Given the notion of an ASMO, the contractile behavior of sponges and its coordination are most relevant. Sponges use contractions in response to touch and to regulate the flow of water through their bodies and expel obstructions (Elliott and Leys 2007). They have contractile cells called actinocytes that come close to some form of smooth muscle (Elliott and Leys 2007). How these contractions are coordinated is not fully clear, but this seems to depend on this juxtacrine chemical signaling (Leys 2015). In any case, very slow contraction waves can be observed that are in many ways similar to peristaltic contractions (Elliott and Leys 2007). Sponges tune the canal diameter to a high degree to modify water flow (Leys 2015). Sponges can expel sediments by contracting and expanding the osculum and canals and pumping out water at a velocity that carries waste products some distance away (Leys 2015). Uptake of unwanted particles can be limited by the contraction of the ostia and the canals, which can be triggered for example by turbulence or the amount of sediment. All in all, it can be concluded that “sponges have, without nerves or true muscle, evolved a way of coordinating contractions of cells to generate an effective mechanism of controlling water flow” (Elliott and Leys 2007, p. 3746).
Given this general description, to what extent do sponges exhibit an ASMO? Sponges fulfil some but not all of the conditions discussed above. The easiest cases are the presence of contractile epithelia and body contractions, which are both a clear yes. The condition concerning sensitivity to tension at the (intra)cellular level is also plausibly fulfilled, considering the sensitivity to canal width and the developmental processes involved in building the sponge body. The other two are a different matter however. Sponge bodies are not standardized in the way eumetazoan bodies are. The bodies of individuals often adapt during development to the specific local circumstances and are in this sense more like plants that can also take many individual shapes even when their local characteristics are typical for the species involved. The contractile surface is subsequently also not standardized and not suitable for quick reversible changes of shape. Finally, there is a less than clear distinction between an inner and outer body space. The water canal system is pervasive and involves a very high throughput of material that flows right through the body making it part of the environment rather than the body itself. In contrast, the mesohyl, the sponge body’s inner space that is actually closed off from the environment and molecularly controlled, seems to function mainly for support.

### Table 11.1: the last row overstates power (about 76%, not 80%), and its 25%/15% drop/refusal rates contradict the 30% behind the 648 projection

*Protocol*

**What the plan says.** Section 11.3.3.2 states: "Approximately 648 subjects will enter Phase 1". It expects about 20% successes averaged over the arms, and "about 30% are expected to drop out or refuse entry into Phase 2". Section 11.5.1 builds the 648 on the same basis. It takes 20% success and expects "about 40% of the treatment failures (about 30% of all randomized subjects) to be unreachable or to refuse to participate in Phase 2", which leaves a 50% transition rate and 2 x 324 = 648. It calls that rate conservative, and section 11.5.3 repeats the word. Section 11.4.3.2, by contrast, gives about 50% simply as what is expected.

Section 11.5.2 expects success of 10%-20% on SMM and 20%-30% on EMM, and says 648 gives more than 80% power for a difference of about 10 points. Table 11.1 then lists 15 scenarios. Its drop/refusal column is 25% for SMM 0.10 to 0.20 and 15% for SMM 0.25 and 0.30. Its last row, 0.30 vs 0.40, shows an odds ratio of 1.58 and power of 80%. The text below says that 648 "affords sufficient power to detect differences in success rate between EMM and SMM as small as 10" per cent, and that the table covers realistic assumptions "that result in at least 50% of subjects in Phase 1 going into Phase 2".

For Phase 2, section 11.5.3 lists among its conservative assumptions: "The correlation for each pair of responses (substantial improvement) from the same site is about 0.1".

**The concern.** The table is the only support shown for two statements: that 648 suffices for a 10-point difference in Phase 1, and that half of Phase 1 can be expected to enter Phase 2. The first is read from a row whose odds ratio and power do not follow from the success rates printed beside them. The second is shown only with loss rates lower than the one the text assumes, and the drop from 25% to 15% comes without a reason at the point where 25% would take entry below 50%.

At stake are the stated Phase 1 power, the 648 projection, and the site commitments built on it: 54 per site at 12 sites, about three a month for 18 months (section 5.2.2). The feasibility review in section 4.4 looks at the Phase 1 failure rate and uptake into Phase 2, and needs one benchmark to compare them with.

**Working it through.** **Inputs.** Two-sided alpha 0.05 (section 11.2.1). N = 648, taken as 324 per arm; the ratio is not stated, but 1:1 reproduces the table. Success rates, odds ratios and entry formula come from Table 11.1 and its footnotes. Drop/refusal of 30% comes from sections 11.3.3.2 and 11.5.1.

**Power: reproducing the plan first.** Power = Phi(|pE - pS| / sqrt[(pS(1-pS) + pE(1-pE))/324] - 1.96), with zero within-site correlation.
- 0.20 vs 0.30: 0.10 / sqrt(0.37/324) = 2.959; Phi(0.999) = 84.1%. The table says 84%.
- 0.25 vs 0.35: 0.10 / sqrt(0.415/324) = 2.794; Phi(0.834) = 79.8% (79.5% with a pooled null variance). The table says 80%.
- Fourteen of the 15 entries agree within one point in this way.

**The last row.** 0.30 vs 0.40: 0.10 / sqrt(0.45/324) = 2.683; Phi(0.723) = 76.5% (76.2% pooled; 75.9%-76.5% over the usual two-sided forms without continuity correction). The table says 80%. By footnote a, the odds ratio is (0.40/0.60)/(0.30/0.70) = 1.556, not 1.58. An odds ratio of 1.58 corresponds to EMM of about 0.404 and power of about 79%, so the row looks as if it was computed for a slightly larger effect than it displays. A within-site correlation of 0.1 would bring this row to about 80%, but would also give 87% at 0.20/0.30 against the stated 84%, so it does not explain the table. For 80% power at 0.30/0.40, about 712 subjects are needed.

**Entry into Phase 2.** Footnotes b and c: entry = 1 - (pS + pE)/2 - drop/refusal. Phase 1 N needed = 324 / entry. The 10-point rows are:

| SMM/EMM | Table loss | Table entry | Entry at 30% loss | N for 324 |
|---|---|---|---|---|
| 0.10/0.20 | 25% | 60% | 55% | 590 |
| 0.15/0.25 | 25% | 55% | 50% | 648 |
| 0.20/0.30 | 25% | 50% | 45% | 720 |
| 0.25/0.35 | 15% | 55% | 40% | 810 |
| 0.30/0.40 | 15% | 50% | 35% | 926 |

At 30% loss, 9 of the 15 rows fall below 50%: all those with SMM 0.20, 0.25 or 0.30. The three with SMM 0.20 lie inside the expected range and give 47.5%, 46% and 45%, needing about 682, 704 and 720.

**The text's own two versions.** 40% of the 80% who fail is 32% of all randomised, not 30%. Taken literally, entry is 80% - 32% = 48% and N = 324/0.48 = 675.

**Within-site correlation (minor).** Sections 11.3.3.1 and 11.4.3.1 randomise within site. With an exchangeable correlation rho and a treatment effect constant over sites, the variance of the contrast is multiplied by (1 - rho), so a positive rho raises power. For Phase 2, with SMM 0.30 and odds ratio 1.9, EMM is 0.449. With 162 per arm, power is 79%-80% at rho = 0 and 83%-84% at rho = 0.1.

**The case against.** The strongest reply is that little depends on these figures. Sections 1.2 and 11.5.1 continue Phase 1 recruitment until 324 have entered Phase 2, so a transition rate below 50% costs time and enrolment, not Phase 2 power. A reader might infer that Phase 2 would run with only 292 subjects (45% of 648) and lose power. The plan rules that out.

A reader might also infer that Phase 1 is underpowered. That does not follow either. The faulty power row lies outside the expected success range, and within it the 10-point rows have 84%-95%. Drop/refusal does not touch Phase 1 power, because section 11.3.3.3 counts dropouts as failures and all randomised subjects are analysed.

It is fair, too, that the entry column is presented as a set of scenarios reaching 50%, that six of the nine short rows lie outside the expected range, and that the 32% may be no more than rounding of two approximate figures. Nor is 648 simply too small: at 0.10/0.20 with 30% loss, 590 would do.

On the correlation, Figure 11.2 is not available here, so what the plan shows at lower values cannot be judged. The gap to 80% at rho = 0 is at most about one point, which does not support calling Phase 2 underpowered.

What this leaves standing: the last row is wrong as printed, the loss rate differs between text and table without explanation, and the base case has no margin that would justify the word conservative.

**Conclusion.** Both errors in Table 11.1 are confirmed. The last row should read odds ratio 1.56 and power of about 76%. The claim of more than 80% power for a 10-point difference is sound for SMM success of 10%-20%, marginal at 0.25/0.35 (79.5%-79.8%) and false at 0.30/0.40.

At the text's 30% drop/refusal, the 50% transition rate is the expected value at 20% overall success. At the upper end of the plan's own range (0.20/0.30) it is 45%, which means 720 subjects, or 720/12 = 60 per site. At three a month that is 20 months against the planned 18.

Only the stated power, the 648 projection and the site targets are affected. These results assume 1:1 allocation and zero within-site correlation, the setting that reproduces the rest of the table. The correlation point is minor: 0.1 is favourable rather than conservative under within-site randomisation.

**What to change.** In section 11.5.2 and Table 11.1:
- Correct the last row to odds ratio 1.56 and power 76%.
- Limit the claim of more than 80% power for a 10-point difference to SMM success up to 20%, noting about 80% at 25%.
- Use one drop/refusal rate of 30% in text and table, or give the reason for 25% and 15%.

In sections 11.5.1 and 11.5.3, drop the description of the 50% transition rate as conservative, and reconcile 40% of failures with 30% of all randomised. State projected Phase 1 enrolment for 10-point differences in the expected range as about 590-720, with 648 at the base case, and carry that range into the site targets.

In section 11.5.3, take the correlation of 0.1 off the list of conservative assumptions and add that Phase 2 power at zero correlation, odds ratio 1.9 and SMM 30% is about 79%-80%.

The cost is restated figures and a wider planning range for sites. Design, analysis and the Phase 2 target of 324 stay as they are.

All in all sponges do not have an ASMO as formulated above. But, maybe surprisingly, it looks like a near miss: Sponges do have a contractile body and various (though slow) feedback processes to control these contractions. When compared to clear examples of an ASMO, such as the Cnidaria discussed below, these differences look not exceptionally large and can be summarized as a difference in speed, integration and specificity. To become sensitive to often fleeting environmental happenings an ASMO must operate much faster than what is seen in sponges. Speed is also needed to integrate any behavioral response for the whole animal and making it specifically tailored for different behavioral tasks. To clarify these claims, we will have a quick glance at Cnidaria.
Jellyfish are the best known Cnidaria and we will use them here as their representatives. Jellyfish are free-swimming marine animals consisting of a gelatinous bell and trailing tentacles. Their body architecture is characterized by a central digestive compartment, two epithelial layers and mesoglea in between. They have muscle, a nervous system—as well as conductive epithelia—and simple sensory organs distributed radially around the body. Jellyfish move forward by a form of jet propulsion brought about by contracting their bell-like bodies and expelling the water from the central cavity, the elastic mesoglea extends the bell again (see Mackie 2004b; Satterlie 2002). Cnidarians regulate their physiology by means of neuroendocrine cells that synthesize peptide-signaling molecules (acting as neurotransmitters or neurohormones), which are dispersed primarily through diffusion. Almost all neurotransmitters, neurohormones and non-neuronal hormones are present in Cnidaria and they are central in regulating developmental and physiological processes, such as the induction or inhibition of neural differentiation, neurogenesis, and oocyte maturation, morphogenesis and spawning (e.g. Koizumi 2002; Takahashi and Hatta 2011). In general, jellyfish have the capacity for diverse contraction-based motile interactions with the environment that are mainly manifested as swimming with increased maneuverability combined with directional movements of various parts of their body.